Ram Dhotarkar1 and Rajkumar Rajendram2,3,4*
1Registrar in Anaesthesia and Intensive Care Medicine, Buckinghamshire NHS Trust,
Stoke Mandeville Hospital, Aylesbury, UK
2Consultant in Anaesthesia and Intensive Care Medicine, Buckinghamshire NHS Trust, Stoke Mandeville Hospital, Aylesbury, UK
3Consultant in Internal Medicine, Department of Medicine, King Abdulaziz Medical City, Ministry of National Guard - Health Affairs, Riyadh, Saudi Arabia
4Joint Appointment Assistant Professor, College of Medicine, King Saud bin Abdulaziz University for Health Sciences, Riyadh, Saudi Arabia
*Corresponding Author: Rajkumar Rajendram, Consultant in Internal Medicine, Department of Medicine, King Abdulaziz Medical City, Ministry of National Guard - Health Affairs, Riyadh, Saudi Arabia.
Received: June 20, 2020; Published: June 30, 2020
Bladder scanning is a fast, non-invasive method of detecting the residual volume within the bladder with no risk of infection or trauma. Although highly sensitive, the post void residual volumes reported by bladder scanning is not specific for urine retention; false positive rates of up to 9% have been reported. To increase the awareness of this phenomenon we outline an illustrative case in which a BladderScan (BVI 3000, Verathon, The Netherlands) reported a post void residual volume of 494ml and urethral catheterisation was performed but no urine drained. Bedside abdominal ultrasound eventually demonstrated that the patient had ascites. The BladderScan had misinterpreted this intra-abdominal fluid as urine within the bladder. We therefore recommend that formal diagnostic imaging of the abdomen and pelvis is performed if there is any discrepancy between the urine volume reported by bladder scanning and that measured by urinary catheterization.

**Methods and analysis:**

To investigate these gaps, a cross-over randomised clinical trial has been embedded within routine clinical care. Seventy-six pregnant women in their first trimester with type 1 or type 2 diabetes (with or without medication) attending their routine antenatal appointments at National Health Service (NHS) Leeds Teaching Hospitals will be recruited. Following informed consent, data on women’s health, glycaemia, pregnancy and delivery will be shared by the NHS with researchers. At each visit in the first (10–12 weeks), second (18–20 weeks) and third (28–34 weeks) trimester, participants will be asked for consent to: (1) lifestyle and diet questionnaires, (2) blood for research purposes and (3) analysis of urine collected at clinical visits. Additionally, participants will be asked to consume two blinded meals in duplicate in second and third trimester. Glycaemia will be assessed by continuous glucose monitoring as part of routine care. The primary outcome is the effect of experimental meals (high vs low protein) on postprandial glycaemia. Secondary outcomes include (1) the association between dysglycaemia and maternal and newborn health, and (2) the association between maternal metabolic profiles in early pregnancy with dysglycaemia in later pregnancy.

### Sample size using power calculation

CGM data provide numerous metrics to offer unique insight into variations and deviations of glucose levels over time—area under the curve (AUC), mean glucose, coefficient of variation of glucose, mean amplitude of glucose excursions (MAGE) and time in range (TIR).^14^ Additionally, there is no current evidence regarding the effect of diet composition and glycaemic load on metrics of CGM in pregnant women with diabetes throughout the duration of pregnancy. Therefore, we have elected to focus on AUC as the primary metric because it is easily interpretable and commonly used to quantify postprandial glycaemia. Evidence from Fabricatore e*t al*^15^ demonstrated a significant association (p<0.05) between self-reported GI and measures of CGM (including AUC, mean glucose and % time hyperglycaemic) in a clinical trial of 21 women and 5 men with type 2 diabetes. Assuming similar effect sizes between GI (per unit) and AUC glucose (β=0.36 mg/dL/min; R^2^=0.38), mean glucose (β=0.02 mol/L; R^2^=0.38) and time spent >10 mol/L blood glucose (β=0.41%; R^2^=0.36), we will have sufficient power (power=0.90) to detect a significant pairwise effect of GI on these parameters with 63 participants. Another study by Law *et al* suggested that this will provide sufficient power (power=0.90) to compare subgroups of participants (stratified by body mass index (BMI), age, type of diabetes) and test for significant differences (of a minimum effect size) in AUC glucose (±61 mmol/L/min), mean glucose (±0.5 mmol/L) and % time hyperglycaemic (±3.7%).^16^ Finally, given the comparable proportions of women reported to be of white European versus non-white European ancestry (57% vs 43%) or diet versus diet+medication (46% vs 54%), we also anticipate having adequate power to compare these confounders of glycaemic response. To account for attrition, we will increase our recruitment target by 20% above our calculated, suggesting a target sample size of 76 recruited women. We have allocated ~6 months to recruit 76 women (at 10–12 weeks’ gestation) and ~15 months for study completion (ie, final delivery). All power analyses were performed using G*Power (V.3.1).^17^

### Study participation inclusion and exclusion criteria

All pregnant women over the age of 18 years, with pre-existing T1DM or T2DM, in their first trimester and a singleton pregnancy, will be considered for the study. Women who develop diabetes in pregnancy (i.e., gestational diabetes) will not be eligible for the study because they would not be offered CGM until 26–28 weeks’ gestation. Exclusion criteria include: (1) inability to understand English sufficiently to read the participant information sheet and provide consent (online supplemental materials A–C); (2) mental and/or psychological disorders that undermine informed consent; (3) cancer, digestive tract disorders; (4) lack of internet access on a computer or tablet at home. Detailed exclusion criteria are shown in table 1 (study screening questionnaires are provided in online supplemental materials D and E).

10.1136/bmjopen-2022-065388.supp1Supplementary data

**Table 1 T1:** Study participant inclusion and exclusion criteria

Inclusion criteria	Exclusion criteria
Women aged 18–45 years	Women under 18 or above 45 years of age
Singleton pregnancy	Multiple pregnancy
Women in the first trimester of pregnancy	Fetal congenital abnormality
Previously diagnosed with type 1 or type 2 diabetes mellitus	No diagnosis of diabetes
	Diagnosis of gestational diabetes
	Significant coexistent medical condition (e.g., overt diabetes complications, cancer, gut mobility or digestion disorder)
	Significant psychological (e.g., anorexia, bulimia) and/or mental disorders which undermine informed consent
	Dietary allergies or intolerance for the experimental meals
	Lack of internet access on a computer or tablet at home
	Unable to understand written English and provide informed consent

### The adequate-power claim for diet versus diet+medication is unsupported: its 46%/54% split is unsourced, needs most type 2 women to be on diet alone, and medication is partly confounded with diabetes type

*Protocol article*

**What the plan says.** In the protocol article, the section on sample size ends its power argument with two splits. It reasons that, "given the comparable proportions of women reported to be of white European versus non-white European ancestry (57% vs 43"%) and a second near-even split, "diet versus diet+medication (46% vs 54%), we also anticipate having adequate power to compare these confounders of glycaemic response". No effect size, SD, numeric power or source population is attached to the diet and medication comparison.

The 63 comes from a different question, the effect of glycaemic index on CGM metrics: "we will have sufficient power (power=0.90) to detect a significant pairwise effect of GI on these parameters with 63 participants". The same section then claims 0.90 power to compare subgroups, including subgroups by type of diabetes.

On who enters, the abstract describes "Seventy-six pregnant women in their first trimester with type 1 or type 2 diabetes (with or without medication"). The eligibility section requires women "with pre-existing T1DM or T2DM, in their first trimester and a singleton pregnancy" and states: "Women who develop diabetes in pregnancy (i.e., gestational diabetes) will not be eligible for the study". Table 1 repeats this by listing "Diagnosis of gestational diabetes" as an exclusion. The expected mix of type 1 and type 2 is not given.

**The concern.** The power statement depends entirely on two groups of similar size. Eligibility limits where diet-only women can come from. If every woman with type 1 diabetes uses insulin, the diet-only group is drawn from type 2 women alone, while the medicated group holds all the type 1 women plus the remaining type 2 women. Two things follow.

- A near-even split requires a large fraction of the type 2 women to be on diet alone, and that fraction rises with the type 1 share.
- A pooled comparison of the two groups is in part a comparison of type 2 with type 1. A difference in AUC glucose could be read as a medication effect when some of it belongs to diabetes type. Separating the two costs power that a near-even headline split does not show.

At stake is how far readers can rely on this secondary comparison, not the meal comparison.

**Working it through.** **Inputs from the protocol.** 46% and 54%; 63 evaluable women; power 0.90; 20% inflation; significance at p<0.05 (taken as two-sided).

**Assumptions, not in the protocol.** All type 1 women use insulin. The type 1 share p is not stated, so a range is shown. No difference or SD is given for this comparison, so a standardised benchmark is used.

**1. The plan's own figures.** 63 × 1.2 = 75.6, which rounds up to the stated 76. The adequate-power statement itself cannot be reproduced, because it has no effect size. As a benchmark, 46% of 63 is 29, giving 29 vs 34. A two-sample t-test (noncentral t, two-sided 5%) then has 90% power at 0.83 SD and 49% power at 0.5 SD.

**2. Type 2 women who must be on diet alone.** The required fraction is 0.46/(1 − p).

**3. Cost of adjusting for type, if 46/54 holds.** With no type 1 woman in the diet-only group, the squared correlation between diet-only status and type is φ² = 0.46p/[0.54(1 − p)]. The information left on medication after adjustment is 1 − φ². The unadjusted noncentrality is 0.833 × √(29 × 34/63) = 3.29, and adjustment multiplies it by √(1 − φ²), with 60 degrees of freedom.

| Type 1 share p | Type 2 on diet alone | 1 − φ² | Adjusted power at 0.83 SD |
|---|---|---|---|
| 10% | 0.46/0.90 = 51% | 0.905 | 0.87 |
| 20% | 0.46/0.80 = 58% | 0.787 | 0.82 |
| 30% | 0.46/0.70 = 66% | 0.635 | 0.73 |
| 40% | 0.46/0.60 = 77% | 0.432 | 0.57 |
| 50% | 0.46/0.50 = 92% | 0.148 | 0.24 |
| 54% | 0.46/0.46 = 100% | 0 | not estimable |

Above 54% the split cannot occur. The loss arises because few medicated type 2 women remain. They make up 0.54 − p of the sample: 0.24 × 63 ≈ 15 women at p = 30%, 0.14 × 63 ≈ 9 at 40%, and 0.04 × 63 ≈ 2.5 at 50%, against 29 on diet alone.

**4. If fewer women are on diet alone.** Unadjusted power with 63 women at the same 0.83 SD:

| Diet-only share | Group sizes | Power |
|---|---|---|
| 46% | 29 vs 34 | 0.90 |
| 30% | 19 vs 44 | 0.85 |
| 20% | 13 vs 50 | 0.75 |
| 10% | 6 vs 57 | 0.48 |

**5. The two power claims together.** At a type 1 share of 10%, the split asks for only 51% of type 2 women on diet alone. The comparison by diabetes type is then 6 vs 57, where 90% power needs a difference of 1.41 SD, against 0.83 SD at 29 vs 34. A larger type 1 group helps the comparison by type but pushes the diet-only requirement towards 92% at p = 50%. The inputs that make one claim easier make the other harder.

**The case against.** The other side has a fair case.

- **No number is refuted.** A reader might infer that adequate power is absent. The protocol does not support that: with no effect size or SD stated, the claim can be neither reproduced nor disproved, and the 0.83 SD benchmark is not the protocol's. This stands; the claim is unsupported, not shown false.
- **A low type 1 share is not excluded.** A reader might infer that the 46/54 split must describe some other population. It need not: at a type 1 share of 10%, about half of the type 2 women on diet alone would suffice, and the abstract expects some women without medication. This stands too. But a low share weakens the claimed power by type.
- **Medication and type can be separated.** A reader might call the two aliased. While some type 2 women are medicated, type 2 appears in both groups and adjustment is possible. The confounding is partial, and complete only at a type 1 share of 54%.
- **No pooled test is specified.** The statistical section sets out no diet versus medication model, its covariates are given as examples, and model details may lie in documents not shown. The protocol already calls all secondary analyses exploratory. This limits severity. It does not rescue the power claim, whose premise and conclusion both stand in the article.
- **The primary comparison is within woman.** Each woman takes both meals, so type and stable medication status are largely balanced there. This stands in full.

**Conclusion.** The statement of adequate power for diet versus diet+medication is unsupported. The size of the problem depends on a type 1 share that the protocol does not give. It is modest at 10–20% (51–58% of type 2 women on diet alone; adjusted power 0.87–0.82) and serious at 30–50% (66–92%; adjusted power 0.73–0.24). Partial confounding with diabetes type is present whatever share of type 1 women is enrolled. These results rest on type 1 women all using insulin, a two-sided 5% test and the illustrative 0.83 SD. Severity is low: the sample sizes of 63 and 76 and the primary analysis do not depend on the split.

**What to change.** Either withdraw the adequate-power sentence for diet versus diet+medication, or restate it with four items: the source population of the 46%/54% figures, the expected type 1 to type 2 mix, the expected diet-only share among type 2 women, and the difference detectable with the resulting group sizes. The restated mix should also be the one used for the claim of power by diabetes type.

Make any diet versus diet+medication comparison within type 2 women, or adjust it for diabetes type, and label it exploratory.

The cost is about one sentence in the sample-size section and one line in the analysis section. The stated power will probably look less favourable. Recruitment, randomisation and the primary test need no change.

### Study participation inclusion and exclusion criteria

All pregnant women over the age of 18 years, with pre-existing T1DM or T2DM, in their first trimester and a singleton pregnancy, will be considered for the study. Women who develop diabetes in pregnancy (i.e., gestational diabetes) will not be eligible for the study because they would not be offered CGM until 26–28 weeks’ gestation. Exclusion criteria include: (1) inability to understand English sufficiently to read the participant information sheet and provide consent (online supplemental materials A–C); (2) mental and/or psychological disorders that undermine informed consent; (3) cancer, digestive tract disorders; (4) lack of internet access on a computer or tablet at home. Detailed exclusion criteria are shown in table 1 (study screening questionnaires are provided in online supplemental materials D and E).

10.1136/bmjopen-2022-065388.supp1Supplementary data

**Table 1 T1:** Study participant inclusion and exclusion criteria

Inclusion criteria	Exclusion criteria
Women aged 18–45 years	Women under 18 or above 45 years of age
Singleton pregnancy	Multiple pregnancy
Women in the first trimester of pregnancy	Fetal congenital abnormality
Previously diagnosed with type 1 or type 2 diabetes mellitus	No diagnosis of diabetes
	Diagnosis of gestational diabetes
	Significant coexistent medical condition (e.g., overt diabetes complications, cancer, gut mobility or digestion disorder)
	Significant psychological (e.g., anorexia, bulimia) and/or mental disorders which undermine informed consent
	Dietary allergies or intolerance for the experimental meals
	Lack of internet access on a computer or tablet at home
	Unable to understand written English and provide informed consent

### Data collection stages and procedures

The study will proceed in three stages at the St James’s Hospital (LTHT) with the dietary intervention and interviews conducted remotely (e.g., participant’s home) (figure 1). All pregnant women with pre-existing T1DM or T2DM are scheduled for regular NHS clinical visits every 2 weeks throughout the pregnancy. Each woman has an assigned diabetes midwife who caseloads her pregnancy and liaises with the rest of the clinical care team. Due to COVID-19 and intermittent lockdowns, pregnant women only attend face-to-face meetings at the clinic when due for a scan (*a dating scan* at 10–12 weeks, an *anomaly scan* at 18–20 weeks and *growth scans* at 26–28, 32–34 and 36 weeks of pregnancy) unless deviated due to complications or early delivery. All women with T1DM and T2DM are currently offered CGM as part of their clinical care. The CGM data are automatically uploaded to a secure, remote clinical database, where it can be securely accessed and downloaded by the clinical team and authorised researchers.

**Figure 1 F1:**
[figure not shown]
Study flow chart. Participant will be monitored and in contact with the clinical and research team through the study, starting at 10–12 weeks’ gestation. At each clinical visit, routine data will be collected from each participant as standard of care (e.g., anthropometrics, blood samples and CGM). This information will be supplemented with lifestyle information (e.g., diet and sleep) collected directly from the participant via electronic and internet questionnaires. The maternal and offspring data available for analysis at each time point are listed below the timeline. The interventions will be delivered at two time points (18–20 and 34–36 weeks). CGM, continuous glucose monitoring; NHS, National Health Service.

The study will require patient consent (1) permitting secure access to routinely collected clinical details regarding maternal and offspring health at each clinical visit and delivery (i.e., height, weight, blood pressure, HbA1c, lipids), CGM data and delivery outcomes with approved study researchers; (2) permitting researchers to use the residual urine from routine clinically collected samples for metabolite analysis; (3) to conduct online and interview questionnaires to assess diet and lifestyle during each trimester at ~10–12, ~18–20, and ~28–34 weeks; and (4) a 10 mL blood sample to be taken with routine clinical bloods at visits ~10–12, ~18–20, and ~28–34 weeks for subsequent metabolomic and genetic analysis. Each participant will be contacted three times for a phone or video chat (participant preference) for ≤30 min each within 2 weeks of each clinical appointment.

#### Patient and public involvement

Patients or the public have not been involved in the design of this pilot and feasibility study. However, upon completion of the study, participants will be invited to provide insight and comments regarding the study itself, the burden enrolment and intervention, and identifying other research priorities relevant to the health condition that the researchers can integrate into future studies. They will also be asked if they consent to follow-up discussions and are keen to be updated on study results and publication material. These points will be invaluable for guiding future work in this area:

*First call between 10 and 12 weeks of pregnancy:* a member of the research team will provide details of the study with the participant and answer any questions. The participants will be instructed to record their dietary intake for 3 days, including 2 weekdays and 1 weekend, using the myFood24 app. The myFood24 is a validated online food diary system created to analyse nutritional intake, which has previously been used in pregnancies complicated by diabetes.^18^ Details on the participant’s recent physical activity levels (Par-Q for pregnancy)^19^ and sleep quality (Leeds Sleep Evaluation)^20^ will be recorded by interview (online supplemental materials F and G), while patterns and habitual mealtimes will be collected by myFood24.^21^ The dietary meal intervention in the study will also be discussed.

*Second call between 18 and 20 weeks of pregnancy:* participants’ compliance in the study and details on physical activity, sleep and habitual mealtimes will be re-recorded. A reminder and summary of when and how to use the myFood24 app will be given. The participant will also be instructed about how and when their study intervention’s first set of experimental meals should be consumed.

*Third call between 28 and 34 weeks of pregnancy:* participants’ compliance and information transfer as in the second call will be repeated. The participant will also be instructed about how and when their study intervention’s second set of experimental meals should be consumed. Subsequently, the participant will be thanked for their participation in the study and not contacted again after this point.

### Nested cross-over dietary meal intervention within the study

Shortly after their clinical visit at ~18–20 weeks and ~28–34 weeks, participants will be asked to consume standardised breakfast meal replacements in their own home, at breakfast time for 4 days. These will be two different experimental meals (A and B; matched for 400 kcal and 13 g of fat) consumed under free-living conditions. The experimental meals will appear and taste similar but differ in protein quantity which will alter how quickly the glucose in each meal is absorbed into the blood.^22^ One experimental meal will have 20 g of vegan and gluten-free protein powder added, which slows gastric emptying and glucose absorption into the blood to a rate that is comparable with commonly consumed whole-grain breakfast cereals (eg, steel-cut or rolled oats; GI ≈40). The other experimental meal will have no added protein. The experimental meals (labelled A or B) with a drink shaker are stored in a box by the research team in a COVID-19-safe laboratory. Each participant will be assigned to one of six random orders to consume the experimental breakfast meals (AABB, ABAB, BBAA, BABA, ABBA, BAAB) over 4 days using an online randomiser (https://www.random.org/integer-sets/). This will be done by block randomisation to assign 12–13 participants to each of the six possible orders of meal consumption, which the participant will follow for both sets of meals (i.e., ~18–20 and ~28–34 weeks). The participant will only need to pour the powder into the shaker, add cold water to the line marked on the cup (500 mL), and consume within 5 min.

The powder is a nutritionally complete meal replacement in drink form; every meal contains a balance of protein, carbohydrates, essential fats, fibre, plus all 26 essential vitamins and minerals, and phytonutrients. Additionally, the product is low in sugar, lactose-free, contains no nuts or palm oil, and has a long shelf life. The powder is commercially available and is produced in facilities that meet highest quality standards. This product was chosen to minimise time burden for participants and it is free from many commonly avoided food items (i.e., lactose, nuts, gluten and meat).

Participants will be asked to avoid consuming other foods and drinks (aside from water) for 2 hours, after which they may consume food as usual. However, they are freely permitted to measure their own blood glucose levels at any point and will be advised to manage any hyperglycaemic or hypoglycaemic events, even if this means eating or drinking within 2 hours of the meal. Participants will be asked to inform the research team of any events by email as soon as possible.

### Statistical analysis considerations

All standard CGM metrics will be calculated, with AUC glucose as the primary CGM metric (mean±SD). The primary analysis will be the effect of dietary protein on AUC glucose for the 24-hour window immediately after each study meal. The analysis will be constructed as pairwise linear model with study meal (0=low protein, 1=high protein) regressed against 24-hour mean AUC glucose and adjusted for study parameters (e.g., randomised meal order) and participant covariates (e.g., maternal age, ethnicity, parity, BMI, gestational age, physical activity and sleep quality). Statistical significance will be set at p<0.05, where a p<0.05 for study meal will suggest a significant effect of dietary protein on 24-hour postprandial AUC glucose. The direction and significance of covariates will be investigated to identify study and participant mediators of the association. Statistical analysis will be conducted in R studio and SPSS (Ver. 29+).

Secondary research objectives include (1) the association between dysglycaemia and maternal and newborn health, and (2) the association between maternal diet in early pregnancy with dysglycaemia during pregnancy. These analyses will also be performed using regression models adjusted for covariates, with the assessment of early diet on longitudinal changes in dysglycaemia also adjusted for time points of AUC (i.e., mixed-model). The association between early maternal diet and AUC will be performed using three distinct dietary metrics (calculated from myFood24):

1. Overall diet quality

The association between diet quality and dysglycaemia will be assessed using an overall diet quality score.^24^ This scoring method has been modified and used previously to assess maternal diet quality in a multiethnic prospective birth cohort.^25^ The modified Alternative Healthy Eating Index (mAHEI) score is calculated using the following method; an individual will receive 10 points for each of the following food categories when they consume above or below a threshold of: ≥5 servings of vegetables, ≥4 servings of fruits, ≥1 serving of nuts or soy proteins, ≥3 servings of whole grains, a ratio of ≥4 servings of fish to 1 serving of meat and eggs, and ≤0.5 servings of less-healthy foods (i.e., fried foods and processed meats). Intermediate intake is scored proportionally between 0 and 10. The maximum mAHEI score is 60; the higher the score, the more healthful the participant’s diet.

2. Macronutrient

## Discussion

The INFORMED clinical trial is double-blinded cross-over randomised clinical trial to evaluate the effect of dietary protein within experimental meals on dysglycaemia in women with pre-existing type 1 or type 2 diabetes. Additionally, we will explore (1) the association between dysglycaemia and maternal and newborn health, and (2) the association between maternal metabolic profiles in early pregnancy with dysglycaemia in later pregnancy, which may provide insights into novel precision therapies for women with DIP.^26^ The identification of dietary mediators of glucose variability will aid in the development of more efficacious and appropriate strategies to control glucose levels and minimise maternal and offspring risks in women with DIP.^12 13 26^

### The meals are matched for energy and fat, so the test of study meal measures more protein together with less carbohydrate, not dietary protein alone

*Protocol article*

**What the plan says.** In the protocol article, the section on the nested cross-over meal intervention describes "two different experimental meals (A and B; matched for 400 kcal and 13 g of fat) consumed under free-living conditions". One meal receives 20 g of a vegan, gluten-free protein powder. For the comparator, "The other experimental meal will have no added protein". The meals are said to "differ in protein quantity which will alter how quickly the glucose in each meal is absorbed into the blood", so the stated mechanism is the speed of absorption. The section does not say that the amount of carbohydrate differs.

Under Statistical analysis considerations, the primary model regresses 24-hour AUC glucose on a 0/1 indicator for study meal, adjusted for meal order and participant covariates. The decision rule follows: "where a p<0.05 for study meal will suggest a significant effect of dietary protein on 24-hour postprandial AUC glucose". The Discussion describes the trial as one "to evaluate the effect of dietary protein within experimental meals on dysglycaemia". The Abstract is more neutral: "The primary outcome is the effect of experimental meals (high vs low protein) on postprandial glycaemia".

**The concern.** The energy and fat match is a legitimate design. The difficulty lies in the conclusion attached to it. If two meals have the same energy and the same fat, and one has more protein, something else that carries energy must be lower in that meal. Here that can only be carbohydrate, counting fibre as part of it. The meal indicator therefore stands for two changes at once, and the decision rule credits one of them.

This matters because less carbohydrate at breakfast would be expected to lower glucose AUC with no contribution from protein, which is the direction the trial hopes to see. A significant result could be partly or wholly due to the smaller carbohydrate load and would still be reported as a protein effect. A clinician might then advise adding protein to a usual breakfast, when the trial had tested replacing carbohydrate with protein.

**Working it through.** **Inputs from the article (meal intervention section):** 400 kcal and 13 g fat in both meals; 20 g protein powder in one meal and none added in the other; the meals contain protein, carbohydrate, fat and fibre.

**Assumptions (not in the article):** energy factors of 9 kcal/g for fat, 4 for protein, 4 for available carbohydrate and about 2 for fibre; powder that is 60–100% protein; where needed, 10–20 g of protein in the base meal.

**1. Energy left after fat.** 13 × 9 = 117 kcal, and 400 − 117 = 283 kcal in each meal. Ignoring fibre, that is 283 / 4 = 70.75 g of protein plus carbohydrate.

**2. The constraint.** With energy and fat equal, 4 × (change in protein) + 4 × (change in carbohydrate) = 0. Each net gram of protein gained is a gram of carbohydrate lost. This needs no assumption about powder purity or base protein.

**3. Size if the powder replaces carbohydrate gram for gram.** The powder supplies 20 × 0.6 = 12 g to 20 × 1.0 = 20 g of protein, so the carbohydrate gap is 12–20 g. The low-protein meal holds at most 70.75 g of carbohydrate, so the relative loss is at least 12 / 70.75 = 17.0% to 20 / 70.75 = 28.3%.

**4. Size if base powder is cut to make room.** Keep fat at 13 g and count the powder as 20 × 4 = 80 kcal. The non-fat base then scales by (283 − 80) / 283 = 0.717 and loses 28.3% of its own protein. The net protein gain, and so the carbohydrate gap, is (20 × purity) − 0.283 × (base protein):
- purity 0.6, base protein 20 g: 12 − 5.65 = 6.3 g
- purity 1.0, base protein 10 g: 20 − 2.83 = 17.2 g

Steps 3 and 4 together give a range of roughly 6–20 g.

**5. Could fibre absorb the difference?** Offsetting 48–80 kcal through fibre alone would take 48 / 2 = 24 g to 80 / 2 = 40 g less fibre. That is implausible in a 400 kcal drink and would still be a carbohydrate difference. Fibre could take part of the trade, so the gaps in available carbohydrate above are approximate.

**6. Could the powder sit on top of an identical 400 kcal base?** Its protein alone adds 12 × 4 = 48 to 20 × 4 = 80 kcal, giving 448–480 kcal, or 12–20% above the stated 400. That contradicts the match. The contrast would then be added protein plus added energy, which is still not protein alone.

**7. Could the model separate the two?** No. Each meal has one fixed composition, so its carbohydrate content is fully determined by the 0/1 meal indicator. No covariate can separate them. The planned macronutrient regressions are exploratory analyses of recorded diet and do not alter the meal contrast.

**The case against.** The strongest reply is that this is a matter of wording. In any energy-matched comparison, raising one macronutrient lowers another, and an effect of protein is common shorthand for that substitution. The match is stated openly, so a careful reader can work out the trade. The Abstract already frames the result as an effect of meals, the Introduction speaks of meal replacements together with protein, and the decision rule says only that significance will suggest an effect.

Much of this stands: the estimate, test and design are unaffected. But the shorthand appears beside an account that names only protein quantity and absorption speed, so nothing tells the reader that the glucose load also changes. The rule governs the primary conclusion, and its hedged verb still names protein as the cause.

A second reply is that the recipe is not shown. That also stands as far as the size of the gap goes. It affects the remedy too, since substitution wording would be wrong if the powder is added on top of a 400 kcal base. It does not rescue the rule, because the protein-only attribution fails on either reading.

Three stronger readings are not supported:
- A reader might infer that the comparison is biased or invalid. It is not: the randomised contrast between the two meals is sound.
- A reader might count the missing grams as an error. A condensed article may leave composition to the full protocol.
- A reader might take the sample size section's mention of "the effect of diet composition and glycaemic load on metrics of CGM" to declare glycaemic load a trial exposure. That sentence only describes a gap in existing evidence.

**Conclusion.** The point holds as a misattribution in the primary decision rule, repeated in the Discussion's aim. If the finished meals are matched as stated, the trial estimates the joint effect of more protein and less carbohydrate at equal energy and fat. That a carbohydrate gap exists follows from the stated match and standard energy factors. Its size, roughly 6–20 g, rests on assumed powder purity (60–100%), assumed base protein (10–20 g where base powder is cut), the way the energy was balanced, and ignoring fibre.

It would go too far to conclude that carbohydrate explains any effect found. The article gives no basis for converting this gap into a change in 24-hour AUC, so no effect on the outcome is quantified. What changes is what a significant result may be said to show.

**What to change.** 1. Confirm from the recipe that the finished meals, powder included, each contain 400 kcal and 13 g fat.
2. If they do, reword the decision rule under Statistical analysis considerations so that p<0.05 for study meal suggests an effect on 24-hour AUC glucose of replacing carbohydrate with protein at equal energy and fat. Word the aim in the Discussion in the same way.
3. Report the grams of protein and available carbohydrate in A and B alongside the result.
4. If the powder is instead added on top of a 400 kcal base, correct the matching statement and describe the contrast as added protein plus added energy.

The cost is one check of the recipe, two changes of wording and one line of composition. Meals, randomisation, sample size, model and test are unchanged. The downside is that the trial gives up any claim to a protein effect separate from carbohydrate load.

Keywords: Ascites; BladderScan; Urine Retention
Citation: Ram Dhotarkar and Rajkumar Rajendram. “Failure of Urethral Catheterisation to Relieve Urinary Retention Reported by a Bladder Scanner". Acta Scientific Clinical Case Reports 1.6 (2020): 13-15.
Copyright: © 2020 Ram Dhotarkar and Rajkumar Rajendram. This is an open-access article distributed under the terms of the Creative Commons Attribution License, which permits unrestricted use, distribution, and reproduction in any medium, provided the original author and source are credited.